Look! My flan had no bubbles and the most delicate and silky texture. This makes a great dessert. Or breakfast. Or snack. And the nice thing about this recipe is that it's pretty forgiving. You can use low fat ingredients or whole-fat ingredients without drastic changes to taste. You can use 5 eggs instead of 6 if after you've already started and you look in the fridge and find only 5 eggs. You can also bake in an 8x8 pan if you don't have a 9x9" one (or if after you've started you realized you grabbed the wrong pan), just make sure the hot water bath goes a little higher (but NOT into the flan) or you risk overbaking the edges of the flan - this also flips nicely into a 9x9" pan preserving all that delicious caramel sauce.


1 cup white sugar and 3/8 cup white sugar
1 can (12 oz) evaporated milk
1 can (14 oz) sweetened condensed milk
14 oz milk (whole, low fat, whatevs)
6 large eggs
1/2 teaspoon vanilla extract

1. Preheat oven to 350 degrees.
2. In a 9x9" baking pan, caramelize 1 cup of sugar (melt the sugar until it is liquid and brown). Set the pan asize and let it cool. Be careful!
3. In a blender (or large bowl using a hand mixer), combine all 3 milks, eggs, 3/8 cup sugar, and vanilla, then blend. Take a small taste and add more sugar if desired.
4. Pour through a fine wire mesh sieve over the hardened caramelized sugar in the baking pan. Cover with aluminum foil.
5. Put the 9x9" pan inside a larger rectangular pan (like a roasting pan). Add the hottest tap water to the larger pan so that it comes halfway (or so) up the sides of the 9" pan (this is the hot water bath).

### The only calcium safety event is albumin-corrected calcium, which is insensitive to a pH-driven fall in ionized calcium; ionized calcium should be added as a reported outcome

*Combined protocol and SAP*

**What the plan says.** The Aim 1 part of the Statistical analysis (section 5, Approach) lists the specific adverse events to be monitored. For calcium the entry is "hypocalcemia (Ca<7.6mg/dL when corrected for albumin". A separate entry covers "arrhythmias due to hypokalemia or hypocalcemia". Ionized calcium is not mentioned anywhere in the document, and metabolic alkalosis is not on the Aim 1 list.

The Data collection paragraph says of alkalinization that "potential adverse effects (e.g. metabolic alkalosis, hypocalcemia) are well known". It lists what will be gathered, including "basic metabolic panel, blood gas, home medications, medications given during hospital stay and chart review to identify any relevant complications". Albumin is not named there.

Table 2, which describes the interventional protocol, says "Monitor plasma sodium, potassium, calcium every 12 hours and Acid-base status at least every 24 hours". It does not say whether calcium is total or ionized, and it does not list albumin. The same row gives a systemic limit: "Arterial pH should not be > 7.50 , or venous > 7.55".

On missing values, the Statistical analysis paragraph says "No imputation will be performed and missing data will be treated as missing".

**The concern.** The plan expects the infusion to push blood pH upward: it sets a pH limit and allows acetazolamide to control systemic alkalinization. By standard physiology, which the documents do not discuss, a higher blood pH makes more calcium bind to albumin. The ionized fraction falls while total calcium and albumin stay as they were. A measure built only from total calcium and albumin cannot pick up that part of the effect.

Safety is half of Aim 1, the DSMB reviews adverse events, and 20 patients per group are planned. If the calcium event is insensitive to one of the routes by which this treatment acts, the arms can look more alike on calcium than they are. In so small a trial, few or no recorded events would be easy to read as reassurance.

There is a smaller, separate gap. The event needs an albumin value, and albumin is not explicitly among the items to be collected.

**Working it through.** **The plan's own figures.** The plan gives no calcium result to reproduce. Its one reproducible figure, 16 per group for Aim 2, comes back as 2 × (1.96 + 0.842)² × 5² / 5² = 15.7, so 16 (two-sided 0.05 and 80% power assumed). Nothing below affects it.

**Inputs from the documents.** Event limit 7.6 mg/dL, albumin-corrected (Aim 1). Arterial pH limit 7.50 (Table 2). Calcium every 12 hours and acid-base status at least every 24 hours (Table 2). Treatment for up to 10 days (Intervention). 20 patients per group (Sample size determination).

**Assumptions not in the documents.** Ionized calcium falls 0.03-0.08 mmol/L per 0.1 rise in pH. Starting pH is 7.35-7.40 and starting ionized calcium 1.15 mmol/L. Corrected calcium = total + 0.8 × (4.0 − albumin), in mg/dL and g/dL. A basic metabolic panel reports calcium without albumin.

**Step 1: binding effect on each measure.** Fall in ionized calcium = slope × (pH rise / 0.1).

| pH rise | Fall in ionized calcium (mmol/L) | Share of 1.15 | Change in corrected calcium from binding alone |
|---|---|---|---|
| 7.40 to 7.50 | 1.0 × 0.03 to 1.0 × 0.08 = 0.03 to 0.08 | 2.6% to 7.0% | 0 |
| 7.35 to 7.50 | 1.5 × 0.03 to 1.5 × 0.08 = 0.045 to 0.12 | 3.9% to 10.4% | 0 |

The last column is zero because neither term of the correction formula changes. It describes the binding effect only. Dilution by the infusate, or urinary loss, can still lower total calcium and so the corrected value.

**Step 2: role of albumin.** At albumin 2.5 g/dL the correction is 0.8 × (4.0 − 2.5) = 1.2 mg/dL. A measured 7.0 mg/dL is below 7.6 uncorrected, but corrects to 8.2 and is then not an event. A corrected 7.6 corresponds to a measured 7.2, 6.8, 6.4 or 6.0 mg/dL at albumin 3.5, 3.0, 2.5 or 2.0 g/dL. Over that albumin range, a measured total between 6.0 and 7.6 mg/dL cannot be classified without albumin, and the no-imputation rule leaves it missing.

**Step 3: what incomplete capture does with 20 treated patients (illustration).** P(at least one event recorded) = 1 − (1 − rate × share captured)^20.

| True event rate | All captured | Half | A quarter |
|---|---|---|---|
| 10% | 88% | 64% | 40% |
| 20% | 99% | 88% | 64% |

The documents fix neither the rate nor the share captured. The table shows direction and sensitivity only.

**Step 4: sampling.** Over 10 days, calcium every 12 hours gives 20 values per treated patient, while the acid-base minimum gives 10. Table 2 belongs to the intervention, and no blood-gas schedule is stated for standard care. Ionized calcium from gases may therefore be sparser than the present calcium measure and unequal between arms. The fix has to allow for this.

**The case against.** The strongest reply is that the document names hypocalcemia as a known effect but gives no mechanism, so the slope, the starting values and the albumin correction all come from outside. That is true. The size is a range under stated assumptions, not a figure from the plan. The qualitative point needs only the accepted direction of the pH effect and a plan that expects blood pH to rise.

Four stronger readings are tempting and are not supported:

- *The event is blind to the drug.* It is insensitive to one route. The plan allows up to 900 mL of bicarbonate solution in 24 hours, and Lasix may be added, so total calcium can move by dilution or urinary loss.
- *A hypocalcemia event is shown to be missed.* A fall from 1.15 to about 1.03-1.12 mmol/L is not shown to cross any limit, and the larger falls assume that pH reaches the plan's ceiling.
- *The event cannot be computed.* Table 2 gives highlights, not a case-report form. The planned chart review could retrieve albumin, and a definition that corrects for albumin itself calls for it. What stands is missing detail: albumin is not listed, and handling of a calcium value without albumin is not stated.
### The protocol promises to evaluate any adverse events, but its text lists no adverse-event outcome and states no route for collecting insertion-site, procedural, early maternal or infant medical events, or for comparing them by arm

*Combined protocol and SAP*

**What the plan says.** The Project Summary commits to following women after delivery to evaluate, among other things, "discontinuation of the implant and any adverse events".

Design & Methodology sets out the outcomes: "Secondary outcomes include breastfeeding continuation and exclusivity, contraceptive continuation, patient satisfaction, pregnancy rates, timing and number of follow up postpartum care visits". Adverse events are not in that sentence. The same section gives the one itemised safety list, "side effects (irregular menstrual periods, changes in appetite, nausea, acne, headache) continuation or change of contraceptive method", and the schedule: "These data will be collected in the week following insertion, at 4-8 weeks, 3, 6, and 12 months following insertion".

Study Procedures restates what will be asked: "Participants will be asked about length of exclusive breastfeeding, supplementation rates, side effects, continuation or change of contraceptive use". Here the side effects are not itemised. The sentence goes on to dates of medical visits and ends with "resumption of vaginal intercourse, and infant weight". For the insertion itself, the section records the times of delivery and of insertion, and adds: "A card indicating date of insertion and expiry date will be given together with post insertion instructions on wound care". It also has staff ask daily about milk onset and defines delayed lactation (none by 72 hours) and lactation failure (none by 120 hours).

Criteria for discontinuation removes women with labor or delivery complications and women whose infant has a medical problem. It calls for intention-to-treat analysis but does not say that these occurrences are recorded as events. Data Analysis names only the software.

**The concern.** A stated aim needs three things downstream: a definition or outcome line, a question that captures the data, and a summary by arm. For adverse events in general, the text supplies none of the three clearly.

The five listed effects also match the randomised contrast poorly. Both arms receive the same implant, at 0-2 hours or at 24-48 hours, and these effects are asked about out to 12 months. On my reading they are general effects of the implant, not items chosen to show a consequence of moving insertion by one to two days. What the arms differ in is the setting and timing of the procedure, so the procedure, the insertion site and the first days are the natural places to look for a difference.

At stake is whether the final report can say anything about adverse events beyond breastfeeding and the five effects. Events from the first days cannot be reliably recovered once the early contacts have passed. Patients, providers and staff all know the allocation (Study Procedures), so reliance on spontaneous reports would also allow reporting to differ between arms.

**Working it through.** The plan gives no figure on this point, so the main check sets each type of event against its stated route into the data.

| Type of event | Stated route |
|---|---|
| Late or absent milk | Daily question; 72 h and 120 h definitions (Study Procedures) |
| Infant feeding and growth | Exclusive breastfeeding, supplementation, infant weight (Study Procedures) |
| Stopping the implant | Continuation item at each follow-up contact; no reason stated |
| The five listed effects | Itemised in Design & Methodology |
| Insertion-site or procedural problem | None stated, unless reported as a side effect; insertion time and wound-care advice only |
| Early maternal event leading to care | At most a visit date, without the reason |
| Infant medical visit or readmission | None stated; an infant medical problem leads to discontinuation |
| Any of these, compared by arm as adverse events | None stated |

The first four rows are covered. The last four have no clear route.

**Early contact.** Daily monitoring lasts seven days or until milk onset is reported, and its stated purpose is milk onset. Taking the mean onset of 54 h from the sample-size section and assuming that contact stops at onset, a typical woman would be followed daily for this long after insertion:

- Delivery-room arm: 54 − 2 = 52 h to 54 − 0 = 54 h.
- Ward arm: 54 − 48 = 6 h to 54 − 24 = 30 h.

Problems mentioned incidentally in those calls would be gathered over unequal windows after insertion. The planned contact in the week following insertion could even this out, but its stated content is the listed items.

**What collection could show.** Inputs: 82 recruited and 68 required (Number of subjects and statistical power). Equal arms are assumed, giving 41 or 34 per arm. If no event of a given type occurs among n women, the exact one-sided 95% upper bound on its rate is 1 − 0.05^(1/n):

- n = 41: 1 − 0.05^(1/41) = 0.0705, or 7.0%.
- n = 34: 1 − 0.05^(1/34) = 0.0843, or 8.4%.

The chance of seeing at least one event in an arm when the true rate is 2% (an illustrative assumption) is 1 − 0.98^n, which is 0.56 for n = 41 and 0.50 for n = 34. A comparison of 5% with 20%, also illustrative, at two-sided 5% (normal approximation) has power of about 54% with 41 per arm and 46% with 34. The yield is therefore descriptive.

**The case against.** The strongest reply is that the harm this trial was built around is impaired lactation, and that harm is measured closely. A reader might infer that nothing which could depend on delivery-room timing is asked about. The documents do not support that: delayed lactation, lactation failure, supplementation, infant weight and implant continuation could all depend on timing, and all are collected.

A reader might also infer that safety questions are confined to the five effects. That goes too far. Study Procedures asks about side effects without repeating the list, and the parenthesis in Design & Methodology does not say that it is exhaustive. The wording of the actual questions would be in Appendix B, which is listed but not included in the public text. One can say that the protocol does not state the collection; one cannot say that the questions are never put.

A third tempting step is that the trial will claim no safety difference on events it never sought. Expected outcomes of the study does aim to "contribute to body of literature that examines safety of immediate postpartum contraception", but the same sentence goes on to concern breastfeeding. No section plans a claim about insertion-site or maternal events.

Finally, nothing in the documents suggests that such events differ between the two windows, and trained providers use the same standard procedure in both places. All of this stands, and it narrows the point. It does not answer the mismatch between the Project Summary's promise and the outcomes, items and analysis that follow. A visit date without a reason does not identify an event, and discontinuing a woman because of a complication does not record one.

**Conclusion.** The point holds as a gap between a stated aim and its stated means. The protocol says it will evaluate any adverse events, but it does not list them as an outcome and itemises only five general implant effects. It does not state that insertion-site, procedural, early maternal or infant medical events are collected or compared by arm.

6. Carefully place the pan in the oven and bake 50-70 minutes, until the edges are set and the middle only jiggles a little.
7. Remove the 9x9" pan from the oven and let cool for 20-30 minutes. Refrigerate at least 2 hours, but preferably over night. (Wait for the roasting pan to cool, then remove from the oven to avoid accidently spilling hot water on yourself)
8. When ready to seve, invert the baking pan onto a serving platter with sides. Let the liquified caramel sugar run down onto the flan. Enjoy!


  1. Wow! This looks delicious! I can't wait to give it a try.

  2. OK, I made this and I must admit that cooking the sugar in the pan was a bit scary. The sugar got all clumpy even though I stirred it; I didn't think that it was ever going to carmelize. But once it started to liquefy, I knew it would be OK. I would suggest, though, to cook the sugar to a medium golden color rather than a dark amber color; I did that and it tasted slightly burnt. Other than that, the flan was delicious. Turning it out of the pan wasn't as tricky as I thought it would be either.

  3. Medium golden is fine, just so long as the sugar does not smoke. Glad that it turned out great for you!